“Sometimes, you feel like what’s really going down in Cuba is protected in a way by the American media, and it’s a shame, because the truth needs to come out. People need to be aware of what’s really going on down there,” he told Fort Lauderdale’s City Link newspaper in October.

      Garcia said he was proud of his 2000 HBO movie, “For Love or Country: The Arturo Sandoval Story.” The film profiles a jazz musician who fled Cuba for America.

      Garcia was blunt in his assessment of his native country. “For me, there’s no substitute for liberty and freedom. People die for that,” he said.

      Singer Gloria Estefan is another Cuban refugee who feels frustrated that people don’t understand the Castro government. Estefan fled the communist nation when she was two years old.

      “People don’t have a lot of information, and when they ask me about it, I tell them about the drama of exiles, the repression, the firing squads, the horror of communism,” she told Exito Online in 1997.

      “My whole family paid a heavy price for freedom. My father not only fought in the Bay of Pigs, he volunteered to fight in Vietnam. He fought for these same freedoms,” Estefan said.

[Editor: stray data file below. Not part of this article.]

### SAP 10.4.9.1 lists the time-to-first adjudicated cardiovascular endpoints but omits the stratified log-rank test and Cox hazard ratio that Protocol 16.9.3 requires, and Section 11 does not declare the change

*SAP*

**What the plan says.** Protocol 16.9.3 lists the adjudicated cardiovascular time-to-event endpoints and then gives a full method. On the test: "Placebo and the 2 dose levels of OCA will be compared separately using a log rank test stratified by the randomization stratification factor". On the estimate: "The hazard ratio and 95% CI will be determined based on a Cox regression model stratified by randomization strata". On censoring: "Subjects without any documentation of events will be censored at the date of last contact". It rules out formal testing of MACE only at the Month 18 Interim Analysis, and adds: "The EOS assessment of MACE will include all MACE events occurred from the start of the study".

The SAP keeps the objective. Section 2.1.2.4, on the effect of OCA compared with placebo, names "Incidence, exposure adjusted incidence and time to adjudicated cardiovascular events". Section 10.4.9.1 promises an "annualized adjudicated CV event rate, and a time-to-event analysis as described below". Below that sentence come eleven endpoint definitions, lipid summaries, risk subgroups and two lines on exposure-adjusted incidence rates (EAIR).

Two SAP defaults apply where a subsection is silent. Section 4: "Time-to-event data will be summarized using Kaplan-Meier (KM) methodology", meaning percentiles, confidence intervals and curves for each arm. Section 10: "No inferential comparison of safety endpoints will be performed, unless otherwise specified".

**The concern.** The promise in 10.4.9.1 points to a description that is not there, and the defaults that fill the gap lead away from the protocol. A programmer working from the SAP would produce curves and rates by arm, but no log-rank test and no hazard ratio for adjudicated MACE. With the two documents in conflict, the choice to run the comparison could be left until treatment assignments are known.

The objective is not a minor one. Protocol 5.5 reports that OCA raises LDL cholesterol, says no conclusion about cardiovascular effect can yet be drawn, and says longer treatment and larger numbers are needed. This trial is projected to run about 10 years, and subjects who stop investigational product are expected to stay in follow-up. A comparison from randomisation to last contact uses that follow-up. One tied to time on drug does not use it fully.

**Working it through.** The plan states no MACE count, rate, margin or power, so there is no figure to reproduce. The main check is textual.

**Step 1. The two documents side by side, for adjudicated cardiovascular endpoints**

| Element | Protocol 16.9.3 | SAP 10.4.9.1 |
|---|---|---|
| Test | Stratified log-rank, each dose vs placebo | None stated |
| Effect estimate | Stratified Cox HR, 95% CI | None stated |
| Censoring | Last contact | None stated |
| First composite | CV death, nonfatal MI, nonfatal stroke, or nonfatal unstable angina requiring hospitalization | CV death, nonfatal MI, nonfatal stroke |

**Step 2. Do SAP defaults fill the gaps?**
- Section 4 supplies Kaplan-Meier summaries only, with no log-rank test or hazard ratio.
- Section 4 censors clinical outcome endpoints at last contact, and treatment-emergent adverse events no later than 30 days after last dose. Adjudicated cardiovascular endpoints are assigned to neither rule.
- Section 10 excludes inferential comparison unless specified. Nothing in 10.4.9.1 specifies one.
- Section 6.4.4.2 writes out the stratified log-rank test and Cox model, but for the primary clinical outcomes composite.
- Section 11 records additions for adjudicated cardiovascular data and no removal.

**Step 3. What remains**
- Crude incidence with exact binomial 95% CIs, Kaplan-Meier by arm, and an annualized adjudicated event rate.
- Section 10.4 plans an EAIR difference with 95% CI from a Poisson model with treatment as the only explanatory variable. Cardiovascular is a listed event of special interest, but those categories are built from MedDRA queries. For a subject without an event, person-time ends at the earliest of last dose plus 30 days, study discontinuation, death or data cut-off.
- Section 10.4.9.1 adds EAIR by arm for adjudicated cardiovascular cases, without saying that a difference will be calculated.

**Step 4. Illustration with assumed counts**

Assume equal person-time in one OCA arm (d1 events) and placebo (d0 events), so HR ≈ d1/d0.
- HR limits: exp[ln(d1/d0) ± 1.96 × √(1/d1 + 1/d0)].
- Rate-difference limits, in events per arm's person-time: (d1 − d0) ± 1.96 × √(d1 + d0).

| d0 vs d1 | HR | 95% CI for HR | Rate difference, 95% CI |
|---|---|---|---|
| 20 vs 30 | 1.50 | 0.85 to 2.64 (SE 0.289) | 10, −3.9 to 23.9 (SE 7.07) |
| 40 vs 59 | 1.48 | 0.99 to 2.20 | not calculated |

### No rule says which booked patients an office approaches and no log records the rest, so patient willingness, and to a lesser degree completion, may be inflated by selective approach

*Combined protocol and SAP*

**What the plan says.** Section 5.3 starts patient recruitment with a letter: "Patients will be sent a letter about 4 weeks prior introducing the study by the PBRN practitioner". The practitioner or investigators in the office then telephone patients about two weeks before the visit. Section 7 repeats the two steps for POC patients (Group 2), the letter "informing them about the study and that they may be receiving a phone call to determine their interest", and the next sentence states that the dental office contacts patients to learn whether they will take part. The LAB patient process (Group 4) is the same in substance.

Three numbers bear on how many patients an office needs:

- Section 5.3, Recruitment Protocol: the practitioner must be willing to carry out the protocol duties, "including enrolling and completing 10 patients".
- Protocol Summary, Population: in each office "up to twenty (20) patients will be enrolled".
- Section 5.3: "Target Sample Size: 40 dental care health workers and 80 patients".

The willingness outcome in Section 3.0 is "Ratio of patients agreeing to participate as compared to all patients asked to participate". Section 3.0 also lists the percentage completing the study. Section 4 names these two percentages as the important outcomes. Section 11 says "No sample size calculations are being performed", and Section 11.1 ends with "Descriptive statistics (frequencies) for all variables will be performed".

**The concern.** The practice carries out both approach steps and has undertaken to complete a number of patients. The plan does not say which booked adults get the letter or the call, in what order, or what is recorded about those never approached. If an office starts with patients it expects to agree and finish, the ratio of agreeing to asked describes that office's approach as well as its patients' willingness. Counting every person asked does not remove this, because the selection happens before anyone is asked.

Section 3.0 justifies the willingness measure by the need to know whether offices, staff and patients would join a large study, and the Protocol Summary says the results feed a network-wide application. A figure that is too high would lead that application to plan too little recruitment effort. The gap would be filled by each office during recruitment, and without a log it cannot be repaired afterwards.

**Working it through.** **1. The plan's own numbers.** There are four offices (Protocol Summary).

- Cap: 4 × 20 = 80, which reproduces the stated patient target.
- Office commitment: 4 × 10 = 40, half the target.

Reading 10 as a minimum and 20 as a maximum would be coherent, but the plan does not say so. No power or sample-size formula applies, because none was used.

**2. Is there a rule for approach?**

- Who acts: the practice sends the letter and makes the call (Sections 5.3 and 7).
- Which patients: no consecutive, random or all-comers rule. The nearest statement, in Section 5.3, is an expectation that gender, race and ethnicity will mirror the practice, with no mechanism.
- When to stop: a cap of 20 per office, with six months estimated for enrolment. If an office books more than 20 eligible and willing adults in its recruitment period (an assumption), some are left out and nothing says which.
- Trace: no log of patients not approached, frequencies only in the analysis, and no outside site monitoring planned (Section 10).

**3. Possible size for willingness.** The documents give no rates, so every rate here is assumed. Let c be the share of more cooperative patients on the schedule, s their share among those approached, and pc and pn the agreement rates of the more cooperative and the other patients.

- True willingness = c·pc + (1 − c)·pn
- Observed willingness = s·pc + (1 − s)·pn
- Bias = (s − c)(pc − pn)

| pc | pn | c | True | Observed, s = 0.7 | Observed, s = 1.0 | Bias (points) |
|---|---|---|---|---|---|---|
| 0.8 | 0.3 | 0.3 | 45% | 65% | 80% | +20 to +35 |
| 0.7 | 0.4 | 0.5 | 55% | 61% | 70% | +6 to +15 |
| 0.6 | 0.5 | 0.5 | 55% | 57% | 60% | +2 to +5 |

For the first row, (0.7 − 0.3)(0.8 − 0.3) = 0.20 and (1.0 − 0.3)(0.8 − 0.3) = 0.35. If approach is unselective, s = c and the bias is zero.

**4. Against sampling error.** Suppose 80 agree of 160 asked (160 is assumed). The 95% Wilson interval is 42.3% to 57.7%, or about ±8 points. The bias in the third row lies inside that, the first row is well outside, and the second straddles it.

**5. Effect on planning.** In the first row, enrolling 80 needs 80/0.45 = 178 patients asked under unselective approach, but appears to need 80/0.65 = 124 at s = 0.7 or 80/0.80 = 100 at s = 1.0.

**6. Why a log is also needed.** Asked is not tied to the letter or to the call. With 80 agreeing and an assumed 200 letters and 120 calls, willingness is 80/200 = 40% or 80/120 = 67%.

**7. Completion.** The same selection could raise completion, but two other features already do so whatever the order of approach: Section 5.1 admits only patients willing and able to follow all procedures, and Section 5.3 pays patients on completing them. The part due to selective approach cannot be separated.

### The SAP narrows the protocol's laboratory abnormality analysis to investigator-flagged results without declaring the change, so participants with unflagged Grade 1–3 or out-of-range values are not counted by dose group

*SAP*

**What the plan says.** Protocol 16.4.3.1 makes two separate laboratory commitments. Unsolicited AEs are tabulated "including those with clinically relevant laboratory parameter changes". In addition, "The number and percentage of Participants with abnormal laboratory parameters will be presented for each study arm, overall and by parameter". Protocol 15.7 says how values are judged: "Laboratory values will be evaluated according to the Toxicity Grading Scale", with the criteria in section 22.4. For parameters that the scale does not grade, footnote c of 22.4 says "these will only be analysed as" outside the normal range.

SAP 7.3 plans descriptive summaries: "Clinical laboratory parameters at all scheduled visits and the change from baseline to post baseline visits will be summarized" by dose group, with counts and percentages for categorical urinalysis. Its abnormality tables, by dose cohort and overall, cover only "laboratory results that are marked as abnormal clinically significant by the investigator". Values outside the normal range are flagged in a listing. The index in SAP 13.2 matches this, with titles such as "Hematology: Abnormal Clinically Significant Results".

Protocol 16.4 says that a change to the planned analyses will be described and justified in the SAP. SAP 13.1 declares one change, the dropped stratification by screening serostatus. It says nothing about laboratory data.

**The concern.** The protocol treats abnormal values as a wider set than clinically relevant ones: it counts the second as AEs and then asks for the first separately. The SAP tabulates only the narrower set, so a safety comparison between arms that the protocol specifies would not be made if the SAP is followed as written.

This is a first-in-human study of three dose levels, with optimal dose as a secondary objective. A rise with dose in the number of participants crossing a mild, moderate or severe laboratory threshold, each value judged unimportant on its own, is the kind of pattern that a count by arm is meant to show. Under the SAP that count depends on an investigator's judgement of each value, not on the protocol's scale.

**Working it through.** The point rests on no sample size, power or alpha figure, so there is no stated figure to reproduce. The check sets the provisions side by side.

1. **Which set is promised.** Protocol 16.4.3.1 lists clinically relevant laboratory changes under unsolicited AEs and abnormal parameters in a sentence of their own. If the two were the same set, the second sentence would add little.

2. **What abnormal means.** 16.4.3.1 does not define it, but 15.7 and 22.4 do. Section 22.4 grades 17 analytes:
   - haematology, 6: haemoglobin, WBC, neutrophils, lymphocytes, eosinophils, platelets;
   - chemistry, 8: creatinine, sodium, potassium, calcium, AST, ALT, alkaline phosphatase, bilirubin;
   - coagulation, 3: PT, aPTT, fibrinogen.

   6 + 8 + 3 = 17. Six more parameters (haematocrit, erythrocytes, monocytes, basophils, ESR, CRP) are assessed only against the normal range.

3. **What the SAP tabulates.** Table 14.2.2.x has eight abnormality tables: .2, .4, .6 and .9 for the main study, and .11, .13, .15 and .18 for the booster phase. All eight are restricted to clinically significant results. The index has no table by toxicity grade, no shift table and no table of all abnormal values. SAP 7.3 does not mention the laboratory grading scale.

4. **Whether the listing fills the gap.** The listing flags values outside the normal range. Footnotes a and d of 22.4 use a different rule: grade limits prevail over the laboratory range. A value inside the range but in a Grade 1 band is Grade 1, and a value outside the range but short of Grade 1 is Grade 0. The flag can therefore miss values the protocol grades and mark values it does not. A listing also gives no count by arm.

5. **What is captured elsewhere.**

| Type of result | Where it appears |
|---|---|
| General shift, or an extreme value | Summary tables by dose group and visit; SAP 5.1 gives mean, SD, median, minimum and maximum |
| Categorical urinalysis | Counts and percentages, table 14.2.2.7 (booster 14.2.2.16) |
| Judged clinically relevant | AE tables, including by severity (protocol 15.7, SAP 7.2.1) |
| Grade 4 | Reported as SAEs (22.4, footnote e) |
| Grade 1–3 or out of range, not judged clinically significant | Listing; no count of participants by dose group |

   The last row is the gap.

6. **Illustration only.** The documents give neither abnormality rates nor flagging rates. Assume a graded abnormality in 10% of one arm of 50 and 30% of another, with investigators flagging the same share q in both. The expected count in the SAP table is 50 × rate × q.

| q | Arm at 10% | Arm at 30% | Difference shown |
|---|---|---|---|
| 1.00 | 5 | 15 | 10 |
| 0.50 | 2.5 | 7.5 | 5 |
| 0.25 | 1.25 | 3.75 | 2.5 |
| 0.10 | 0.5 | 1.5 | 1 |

“How could I forget that Fidel Castro was the person who did me so much harm?” she asked.

      • #2686168

        There’s no denying it

        by oz_media ·

        In reply to Some of Castro’s American friends

        The fact that Castro is far beyond the opressor that Saddam was shown to be is not a topiv of question. It is interesting that Iraq only breached sanctions fro 8-10 years before a full scale invasion of Iraq. Whereas Castro, as you pointed out, has been at it for over 40 years, without military repercussion. ?

        The idea “in the rest of the world” isn’t that Cuba is a nice place with a friendly leader, everyone knows of his oppression and control tactics.

        The US was trading with Iraq, even though sanctions were breached. So was everyone else, but that was OK, why?

        If GWB could make momey sellng coke, I’m sure they’d have removed Castro by now.

        When there is no immediate benefit to the American people (government or Predsident), the US presidency doesn’t care what others are doing, otherwise they’d have invaded Cuba, toppled Castro and would be still in occupation trying to get the people to see common ground.